The NZCBC further submitted that the particular and continuing effect of Popetown, and the attitudes promulgated by it, required further examination. It advised that the position of the complainant would be that the series, taken as a whole, met a reasonable test of denigration.
 Finally, the complainant advised that there were other, unspecified issues to be dealt with by further submission.
 CanWest opposed the request for a hearing. It noted that the Authority had already determined two complaints about Popetown, and submitted that this complaint did not raise any new information or issues, not covered in the earlier complaints, that necessitated a hearing.
 The members of the Authority have viewed a tape of the broadcasts complained about and have read the correspondence listed in the Appendix.
 It is the usual practice of the Authority to deal with complaints on the papers, after both the complainant and the broadcaster have been given the appropriate opportunity to make submissions. In adopting that general practice, the Authority has regard to s.10(2) of the Broadcasting Act 1989, which states that complaints should be determined with “as little formality and technicality” as is permitted by the Act, the proper consideration of the complaint, and the requirements of natural justice.
 The question for the Authority in determining a request for a formal hearing is whether such a hearing would assist the Authority in determining the complaint. In assessing this question, the Authority may take into account the following matters:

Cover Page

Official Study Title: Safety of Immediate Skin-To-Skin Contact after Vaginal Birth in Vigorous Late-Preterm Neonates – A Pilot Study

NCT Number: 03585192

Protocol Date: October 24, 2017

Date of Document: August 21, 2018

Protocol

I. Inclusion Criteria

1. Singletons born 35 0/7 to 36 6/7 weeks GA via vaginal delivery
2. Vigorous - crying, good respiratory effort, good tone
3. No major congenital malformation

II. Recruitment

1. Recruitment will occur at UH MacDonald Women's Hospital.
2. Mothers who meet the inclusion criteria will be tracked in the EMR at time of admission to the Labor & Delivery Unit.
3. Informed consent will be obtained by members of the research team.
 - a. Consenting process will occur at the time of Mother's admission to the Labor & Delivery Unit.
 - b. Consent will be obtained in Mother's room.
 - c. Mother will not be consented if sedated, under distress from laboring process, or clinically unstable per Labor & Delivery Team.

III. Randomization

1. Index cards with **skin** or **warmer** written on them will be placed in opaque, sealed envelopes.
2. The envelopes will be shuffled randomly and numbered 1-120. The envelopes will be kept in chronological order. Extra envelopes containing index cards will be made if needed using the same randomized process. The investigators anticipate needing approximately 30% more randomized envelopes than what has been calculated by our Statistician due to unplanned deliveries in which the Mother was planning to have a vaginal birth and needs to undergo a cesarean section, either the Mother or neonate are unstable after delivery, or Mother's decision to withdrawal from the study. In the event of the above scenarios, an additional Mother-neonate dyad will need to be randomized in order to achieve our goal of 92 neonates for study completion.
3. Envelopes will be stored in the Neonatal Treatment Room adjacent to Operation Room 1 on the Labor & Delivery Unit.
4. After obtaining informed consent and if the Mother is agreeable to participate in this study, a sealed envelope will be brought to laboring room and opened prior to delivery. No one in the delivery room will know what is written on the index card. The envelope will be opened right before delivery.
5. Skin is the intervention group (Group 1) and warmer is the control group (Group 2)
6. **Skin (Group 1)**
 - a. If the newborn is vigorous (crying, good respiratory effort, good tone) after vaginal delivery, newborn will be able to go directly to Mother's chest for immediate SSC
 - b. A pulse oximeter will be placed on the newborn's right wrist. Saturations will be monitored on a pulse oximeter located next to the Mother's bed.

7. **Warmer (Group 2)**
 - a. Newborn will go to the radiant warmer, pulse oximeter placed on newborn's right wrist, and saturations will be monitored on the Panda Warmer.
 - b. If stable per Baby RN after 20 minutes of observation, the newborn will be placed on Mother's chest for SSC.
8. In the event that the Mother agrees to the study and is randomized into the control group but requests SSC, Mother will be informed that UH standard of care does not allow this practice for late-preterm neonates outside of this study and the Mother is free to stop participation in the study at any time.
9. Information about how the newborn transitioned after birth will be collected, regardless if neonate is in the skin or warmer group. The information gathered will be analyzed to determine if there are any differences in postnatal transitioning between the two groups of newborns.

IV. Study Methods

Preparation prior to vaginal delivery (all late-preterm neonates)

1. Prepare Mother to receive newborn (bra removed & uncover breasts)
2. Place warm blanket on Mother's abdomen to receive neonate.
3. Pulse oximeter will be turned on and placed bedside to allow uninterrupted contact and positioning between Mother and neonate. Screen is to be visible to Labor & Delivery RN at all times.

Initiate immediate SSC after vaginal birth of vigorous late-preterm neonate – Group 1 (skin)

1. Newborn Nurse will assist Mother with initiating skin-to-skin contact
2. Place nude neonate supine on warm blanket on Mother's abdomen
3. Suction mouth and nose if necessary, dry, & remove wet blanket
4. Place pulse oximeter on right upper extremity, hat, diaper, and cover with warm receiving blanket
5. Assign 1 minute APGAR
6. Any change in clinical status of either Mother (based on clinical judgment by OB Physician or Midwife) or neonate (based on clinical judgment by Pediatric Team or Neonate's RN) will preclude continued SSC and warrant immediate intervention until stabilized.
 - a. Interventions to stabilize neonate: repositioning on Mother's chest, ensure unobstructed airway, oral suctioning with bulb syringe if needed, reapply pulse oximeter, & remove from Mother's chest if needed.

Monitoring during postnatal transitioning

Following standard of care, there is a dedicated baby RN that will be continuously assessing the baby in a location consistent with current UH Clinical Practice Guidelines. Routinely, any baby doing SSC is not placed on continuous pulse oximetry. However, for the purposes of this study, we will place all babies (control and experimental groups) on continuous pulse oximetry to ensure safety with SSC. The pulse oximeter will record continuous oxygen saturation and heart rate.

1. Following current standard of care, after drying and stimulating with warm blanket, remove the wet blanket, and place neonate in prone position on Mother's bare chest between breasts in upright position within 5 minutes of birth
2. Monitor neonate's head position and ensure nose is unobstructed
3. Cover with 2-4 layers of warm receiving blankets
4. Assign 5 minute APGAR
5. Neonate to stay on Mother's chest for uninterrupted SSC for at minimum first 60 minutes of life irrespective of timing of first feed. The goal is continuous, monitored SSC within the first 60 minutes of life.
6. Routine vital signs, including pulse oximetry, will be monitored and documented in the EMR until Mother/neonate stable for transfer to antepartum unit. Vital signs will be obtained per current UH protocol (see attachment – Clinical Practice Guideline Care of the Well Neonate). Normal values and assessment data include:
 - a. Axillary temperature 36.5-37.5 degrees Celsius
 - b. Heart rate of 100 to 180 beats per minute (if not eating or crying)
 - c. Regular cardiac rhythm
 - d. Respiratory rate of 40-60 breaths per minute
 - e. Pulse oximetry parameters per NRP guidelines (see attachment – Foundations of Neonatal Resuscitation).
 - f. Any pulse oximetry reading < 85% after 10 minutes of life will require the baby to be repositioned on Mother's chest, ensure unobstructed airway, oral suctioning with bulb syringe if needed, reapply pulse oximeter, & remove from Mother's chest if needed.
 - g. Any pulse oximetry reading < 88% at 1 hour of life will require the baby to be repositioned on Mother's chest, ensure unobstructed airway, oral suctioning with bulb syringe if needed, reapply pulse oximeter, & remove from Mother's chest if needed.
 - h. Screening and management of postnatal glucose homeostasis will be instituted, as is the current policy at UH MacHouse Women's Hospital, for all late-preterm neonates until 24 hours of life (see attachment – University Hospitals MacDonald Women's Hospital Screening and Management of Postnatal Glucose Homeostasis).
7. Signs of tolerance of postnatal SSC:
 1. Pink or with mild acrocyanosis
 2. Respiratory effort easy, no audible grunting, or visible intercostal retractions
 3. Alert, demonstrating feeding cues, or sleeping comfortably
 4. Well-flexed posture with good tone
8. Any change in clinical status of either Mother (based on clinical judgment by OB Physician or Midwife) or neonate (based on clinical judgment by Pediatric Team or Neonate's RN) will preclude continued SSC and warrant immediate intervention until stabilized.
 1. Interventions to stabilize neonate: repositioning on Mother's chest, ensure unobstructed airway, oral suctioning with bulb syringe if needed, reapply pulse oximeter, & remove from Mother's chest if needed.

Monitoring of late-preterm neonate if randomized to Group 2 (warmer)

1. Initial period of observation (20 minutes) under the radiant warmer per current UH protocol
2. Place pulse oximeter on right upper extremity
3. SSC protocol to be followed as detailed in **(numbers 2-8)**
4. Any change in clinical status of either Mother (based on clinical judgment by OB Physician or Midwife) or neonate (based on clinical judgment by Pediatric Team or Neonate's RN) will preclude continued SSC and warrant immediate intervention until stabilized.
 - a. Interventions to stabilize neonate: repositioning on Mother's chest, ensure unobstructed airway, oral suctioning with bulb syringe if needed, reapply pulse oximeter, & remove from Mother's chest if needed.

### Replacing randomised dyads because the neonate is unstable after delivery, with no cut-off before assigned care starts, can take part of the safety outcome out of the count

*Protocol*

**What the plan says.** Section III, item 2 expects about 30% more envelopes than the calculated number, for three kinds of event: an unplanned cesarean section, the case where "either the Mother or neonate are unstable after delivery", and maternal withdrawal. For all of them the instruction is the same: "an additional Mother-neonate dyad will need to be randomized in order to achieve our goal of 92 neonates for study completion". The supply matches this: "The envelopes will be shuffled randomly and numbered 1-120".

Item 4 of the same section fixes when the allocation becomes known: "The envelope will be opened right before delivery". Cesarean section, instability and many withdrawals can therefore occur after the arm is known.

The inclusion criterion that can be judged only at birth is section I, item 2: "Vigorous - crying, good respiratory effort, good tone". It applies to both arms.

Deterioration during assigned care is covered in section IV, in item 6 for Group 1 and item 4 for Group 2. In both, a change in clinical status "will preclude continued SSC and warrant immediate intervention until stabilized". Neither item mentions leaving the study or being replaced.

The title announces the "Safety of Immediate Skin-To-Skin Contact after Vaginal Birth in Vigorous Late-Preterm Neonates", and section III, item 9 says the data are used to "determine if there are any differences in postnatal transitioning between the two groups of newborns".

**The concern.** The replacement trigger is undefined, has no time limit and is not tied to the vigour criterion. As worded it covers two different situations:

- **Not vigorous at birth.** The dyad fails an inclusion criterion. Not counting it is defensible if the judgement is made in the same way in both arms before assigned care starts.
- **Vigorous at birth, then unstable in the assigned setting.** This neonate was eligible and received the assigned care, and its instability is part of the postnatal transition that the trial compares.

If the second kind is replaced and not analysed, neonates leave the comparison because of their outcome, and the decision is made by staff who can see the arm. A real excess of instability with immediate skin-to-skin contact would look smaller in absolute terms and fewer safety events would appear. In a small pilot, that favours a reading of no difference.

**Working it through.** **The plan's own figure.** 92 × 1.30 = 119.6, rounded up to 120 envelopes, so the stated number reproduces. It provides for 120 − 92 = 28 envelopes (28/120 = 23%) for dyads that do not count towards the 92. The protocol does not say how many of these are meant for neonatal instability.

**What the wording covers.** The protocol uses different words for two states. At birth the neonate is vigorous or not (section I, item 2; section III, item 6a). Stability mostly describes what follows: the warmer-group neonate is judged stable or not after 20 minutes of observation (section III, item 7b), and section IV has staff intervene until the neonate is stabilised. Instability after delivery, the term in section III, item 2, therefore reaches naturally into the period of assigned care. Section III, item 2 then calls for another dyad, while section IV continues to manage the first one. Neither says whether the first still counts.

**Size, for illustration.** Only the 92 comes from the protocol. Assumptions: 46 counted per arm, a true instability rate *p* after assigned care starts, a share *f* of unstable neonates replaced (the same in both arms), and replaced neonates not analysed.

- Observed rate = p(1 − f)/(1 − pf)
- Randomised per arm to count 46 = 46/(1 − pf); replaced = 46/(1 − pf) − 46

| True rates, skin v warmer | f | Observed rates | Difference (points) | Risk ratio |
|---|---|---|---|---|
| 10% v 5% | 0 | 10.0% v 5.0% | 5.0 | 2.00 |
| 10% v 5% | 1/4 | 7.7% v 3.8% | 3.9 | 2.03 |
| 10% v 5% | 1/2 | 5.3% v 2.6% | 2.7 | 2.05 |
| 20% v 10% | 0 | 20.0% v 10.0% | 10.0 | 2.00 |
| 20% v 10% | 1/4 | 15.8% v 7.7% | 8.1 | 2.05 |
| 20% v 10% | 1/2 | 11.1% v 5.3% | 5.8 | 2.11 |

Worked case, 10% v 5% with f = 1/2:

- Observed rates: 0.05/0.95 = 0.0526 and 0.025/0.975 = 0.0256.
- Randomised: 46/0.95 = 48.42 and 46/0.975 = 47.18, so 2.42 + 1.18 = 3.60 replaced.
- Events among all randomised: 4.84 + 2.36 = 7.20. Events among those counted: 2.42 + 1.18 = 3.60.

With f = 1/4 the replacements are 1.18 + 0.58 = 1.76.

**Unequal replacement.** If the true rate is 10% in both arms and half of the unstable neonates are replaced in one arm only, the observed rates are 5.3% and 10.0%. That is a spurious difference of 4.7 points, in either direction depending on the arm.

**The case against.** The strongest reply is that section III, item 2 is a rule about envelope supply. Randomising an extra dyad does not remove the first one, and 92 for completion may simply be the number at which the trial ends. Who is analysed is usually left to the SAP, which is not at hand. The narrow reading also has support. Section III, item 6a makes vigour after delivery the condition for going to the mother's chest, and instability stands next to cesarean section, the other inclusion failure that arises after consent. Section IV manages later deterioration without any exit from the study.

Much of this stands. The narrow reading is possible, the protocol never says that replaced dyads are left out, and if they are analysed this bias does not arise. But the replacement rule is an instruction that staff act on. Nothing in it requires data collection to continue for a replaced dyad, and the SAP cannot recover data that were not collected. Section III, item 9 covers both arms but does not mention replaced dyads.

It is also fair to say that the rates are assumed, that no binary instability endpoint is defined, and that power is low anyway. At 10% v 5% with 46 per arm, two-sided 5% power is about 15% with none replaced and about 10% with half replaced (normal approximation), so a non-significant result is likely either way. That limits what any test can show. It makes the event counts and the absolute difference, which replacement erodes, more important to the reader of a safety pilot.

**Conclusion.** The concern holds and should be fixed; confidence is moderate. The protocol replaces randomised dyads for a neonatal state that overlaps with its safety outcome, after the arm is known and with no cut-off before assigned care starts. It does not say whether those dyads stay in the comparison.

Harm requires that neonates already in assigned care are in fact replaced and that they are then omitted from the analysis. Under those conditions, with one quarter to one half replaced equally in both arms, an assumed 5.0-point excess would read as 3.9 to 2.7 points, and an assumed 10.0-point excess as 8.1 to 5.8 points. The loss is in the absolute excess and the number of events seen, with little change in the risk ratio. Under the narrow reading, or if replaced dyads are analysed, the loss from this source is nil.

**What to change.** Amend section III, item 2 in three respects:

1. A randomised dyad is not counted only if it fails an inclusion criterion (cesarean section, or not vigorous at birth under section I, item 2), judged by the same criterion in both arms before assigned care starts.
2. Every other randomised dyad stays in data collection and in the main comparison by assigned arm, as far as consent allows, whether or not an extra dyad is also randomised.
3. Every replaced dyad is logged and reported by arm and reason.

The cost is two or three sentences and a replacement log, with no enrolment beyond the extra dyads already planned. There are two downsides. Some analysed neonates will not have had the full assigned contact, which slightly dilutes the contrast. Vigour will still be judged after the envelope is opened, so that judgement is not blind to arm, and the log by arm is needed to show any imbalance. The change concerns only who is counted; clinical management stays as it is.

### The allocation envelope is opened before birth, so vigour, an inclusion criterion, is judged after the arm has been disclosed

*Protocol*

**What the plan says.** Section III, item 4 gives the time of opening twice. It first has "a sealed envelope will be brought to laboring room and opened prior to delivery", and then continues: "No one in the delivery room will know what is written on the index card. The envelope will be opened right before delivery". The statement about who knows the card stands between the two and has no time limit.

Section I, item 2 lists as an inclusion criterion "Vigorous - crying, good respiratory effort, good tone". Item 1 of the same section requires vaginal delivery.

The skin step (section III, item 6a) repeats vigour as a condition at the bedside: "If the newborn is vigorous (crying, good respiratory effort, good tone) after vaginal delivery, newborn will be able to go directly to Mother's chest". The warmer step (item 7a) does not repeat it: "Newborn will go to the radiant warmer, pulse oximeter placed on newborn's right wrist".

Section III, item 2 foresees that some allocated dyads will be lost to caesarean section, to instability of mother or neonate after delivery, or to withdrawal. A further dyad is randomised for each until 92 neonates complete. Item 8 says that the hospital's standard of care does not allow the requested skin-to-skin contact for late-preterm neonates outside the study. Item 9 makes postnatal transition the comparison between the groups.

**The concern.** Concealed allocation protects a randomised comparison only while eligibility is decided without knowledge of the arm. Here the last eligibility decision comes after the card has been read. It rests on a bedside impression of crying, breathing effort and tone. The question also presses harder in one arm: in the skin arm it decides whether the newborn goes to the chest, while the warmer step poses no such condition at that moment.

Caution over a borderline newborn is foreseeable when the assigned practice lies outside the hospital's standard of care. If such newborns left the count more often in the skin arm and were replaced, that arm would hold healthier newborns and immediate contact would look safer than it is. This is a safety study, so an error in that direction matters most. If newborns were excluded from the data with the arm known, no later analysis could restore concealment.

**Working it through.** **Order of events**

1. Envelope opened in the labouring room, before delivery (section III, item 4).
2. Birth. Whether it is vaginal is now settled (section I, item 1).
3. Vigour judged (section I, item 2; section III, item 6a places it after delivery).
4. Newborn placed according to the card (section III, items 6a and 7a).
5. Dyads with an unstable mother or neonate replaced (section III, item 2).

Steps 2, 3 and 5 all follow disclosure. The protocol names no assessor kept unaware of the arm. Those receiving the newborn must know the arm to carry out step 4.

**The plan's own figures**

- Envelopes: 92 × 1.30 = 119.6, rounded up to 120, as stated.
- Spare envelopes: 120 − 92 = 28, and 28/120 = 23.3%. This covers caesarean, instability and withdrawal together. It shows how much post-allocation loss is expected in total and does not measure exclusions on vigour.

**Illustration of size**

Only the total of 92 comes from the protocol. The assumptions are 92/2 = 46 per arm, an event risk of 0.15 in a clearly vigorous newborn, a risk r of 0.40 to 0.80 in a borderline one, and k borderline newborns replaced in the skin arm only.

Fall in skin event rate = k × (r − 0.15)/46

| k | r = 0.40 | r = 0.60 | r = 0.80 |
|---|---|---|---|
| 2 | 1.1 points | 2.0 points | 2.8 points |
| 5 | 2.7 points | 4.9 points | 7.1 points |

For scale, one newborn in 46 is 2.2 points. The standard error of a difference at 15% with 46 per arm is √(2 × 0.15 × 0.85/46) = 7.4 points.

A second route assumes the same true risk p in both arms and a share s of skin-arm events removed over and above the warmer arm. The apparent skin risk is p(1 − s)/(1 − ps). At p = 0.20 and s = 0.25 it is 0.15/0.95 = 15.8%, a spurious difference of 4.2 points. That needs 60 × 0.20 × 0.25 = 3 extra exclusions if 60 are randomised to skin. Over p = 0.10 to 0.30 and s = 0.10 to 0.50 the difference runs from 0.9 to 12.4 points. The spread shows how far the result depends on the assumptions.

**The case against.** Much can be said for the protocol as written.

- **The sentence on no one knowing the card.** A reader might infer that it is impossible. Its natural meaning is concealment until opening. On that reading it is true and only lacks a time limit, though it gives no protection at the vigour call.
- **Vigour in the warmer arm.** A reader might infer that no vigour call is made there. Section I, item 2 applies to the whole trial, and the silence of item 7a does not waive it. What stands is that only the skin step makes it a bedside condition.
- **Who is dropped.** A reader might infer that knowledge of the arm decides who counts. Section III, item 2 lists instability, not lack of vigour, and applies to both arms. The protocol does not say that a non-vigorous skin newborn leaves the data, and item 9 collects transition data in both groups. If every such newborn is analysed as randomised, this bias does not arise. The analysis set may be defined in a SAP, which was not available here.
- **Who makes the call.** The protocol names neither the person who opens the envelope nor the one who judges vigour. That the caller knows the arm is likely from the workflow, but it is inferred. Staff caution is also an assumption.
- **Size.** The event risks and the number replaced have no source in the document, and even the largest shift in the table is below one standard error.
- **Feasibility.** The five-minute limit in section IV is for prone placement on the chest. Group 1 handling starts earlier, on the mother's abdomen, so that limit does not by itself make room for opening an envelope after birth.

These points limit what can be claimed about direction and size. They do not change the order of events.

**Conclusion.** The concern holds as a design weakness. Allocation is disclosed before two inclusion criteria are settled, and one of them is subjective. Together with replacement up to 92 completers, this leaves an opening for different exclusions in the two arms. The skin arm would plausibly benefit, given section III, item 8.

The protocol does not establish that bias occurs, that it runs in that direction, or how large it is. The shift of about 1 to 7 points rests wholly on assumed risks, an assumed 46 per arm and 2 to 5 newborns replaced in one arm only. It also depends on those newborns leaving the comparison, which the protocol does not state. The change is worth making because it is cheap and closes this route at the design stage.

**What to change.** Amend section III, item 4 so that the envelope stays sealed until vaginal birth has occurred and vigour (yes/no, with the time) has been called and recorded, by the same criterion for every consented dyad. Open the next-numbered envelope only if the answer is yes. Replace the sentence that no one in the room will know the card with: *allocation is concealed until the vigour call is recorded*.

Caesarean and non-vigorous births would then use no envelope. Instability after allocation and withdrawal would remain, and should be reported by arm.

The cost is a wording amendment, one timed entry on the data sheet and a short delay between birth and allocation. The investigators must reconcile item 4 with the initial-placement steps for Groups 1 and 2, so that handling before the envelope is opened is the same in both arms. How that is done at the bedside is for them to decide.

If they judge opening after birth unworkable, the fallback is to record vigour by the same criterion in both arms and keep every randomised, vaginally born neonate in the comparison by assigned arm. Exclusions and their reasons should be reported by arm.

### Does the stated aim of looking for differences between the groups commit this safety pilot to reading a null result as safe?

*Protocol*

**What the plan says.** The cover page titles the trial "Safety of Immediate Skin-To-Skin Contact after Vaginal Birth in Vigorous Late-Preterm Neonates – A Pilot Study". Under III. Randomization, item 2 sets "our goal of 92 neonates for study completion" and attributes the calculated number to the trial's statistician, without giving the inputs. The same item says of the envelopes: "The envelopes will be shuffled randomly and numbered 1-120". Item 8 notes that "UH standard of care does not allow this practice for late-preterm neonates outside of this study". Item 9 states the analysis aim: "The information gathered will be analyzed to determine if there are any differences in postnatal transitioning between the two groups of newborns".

The Authority does not consider that any of these grounds apply in the present case. The NZCBC’s complaint does not raise any disputed issues of fact requiring resolution. The Authority acknowledges the complainants’ intention to address in its submissions the proper application and interpretation of the fairness standard in relation to this complaint. Nevertheless, the Authority is of the view that this argument can appropriately be dealt with through the exchange of written submissions; effective consideration of this issue is unlikely to be materially advanced by the parties making oral submissions.
 While the issues raised by the broadcasts of Popetown are undoubtedly of deep concern to the complainants, and do raise important issues about freedom of expression and satire balanced against the rights of identifiable groups, the Authority does not believe that fact alone justifies convening a formal hearing.
 Where the facts are not in doubt, the issues for determination are confined (albeit important) and there is no reason that the issues cannot be effectively addressed through the exchange of written submissions, the Authority considers it appropriate to follow its usual course of action in determining the matter on the papers.
 For the above reasons, the Authority considers that this is not a matter for which a formal hearing is required.
For the above reasons the Authority declines the complainant’s request for a formal hearing.
Signed for and on behalf of the Authority
28 November 2005
The following correspondence was received and considered by the Authority when it determined this complaint: